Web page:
One of the biggest rises through the divisions in recent years has been Salford City who enjoyed four promotions in just five seasons. At the turn of the Millennium, Salford plied their trade in the North West Counties league with some games attracting attendances as low as 50, however they are now a Football League side and only just missed out on the League Two play-offs by a single point at the close of 2022/23. With star names like David Beckham and other high profile ex Manchester United players involved with the club, the likelihood is that the club will be on the rise in the coming seasons and many leading bookmakers such as The Pools will regularly feature them amongst the favourites for promotion. 

Big falls from grace

In the early 1980s, Bristol City – then a regular player in the higher divisions – suffered three back-to-back relegations while Wolverhampton Wanderers, who finished 13th in the Premier League in 2022/23, suffered the same fate in the same decade. While these are undeniably big falls from grace, a handful of clubs have fallen even further. Swindon Town became the first ever former Premier League side to slide down to the fourth tier of the English game, while Oldham Athletic and Coventry City would also drop down to the bottom rung, thus becoming the only 3 out of 50 current and former Premier League sides to do so. Oldham would subsequently slide even further down the ladder and at the end of 2021/22 they found themselves out of the Football League altogether.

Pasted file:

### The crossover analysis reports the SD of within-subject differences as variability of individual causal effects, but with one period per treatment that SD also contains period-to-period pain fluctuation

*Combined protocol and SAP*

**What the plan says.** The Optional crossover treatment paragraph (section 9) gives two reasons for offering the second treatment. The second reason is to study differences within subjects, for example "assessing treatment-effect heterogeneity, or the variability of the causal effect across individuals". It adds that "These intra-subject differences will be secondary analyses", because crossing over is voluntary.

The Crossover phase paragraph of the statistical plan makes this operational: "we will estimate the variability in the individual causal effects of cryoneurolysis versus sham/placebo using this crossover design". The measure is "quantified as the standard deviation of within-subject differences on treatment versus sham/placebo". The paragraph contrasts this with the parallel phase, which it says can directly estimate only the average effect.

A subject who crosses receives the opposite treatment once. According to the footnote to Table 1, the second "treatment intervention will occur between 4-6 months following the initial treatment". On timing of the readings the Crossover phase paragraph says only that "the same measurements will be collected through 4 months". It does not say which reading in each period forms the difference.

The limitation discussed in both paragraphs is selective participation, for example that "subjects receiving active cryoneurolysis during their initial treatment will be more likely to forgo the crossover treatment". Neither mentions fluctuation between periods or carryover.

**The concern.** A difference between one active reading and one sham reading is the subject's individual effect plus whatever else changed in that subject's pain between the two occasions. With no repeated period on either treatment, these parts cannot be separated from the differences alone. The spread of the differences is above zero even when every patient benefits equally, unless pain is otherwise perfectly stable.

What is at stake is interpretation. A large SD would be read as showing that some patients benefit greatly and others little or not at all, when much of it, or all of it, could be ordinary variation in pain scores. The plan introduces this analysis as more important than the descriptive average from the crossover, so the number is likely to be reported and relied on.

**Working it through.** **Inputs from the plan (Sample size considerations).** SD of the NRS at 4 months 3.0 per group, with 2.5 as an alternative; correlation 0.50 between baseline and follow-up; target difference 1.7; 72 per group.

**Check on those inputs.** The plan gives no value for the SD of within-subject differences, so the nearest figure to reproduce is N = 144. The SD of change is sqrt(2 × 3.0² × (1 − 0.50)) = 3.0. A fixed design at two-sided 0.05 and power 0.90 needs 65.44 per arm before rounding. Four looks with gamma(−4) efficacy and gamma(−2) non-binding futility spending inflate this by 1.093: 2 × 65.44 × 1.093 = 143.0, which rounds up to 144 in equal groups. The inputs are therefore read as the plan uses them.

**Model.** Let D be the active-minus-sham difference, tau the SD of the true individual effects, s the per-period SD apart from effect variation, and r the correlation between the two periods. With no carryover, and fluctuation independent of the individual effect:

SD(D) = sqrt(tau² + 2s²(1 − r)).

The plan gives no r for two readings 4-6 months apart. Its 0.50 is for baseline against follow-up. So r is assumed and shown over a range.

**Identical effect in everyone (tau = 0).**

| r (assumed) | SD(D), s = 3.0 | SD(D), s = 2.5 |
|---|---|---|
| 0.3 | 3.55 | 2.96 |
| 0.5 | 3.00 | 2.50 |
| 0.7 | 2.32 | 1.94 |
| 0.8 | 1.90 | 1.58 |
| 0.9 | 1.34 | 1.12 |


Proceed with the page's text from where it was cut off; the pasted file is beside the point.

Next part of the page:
European champions plying their trade in the third tier

Manchester City are currently the most highly regarded club in English football with five Premier League titles in six seasons (along with one runners-up prize during that time) as well as a European crown, however as recently as 1998/99 they were plying their trade in the third tier against the likes of Macclesfield Town, York City, Chesterfield and Oldham Athletic, four sides which now don’t even feature in the Football league line-up. 

Record holder

In terms of total number of promotions and relegations, Notts County take second place with a grand total of 30 since the formation of the Football League (including one relegation and promotion out of and back into the Football League). Nevertheless the record holder is Grimsby Town who have suffered no less than 17 relegations and enjoyed 15 promotions since their formation 145 years ago. The Mariners’ best ever league position was 5th in Division One back in 1934/35, however in recent seasons they have generally plied their trade in the lower divisions and dropped out of the Football League altogether between 2010 and 2016. 

Seasons in the sun

The promotion and relegation drama will continue for decades to come and many big names will find themselves in the lower tiers of the game, while some smaller clubs may have their brief seasons in the sun. The leading bookmakers will continue to offer betting markets and free bets for who they think will drop down or haul themselves into higher tier each season while the BBC website will also give their predictions towards the end of each season. This is key to the continued success of English football and long may it continue.